The Theist-to-Mystic Sidestep

Let’s start by defining terms. As you know, I don’t believe in fixed definitions, so obviously these are my definitions, made to help us communicate on this post:

A Theist: a person who believes is a god who is all-knowing, all-powerful, all-loving, intervening in the world and who responds to prayer.

A Mystic: a person who believes the possibility of union or communion with some god, or absolute or higher level of truth or some such thing. Mystic who believe in a god, don’t necessarily believe in the Theist’s god. (see my post “Monkey God vs. Cat God“)


When I left Christianity, I tried Reformed Judaism for a year — a stripped down Christianity. Then I started reading Christian mystics: Meister Eckhart, John of the Cross and especially Thomas Merton. But I could tell that all these mystics were trying desperately to hang on to their Jesus. So I started reading Buddhism and Taoism — as filtered through the Western forms of these. (see my post on “The Making of Buddhist Modernism“)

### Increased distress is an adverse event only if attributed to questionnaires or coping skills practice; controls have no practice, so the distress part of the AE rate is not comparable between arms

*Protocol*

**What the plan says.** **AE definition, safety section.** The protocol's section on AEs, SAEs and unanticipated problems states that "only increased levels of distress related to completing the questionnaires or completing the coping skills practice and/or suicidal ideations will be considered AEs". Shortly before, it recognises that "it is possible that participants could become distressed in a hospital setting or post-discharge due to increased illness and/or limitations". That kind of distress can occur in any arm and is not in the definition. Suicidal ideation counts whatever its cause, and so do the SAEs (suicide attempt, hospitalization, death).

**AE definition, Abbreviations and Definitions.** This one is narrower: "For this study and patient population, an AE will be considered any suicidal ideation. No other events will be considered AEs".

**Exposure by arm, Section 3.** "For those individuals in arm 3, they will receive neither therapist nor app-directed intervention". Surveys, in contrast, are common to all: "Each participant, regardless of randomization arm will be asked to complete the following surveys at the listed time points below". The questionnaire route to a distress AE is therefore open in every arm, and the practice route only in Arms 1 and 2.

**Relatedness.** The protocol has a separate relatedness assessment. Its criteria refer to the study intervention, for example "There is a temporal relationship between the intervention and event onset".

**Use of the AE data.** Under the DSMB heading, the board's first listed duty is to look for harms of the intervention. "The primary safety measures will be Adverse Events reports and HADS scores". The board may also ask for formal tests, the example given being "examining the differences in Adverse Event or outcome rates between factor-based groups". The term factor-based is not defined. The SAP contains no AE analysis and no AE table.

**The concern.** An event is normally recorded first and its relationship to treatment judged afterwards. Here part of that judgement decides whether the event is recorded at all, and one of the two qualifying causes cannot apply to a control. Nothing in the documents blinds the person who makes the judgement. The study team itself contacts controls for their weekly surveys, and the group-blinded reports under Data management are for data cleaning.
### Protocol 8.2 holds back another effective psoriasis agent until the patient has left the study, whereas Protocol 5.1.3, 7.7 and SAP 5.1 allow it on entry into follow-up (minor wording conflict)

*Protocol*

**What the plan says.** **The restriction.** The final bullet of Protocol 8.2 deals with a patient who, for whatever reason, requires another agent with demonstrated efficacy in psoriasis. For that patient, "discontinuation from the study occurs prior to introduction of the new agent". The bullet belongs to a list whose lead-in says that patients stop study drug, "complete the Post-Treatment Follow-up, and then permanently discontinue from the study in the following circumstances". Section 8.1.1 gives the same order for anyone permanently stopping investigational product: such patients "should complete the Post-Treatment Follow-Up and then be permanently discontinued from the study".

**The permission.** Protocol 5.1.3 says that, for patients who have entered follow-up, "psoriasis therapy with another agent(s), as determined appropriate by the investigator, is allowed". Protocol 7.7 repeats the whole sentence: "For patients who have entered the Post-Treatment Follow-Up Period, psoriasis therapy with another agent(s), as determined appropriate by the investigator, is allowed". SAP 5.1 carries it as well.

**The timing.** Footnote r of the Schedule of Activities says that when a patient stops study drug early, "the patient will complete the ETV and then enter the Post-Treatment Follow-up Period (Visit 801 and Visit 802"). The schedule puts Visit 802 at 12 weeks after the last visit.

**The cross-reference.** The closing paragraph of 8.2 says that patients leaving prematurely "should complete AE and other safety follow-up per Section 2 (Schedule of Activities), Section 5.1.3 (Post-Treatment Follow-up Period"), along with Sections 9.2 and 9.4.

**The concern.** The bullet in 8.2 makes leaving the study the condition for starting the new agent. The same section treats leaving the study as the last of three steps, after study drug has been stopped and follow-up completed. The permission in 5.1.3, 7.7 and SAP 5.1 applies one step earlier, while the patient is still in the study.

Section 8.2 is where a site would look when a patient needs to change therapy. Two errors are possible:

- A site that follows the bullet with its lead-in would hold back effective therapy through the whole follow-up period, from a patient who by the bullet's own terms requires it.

Both of these (my Christianity and my mysticism) were largely fed by my weird experiences in life. (see my posts on “My Supernatural/Mystical Experiences“)

But slowly I began to realize that I was trying to add an extra layer of wonder, an extra layer of meaning, an extra layer of hope to both my ordinary and my extra-ordinary experiences. I was valorizing my experience — I was creating a fantasy of deep meaning and hope. Finally, I came to rest with not taking this extra step. And with such a move, my habits of mind became more clear and both the ordinary and not-so-ordinary became more brilliant.

Theism is hard to escape and mysticism offers a much more benign ground to live in. But mysticism comes with its pitfalls of idealism and romanticism all built to support our fears. But heck, all positions come with pitfalls, don’t they.

Mystic Pitfalls:

  • feel that real meaning, real knowledge comes from union with the absolute (be that a god, the universe, Buddha-mind, The One or any such thing).
  • homogenizing, idealizing, romanticizing the world of a myriad of things
  • negating or minimizing the body, normal mind, or normal experiences
  • judging others as not having your amazing connections, perspective and insight
  • valorizing your experiences and your temperament


Please feel free to criticize or try to correct or add to my thoughts above.



Filed under Philosophy & Religion

9 responses to “The Theist-to-Mystic Sidestep

  1. Earnest

    I think you are on to something here. I have found that the step from Unitarianism/mystic to Secular Humanism feels uncomfortably large compared to exchanging deist systems.

  2. Thanx for sharing, Earnest. It has been fun to watch you flux over the years. And even more fun to watch myself flux.🙂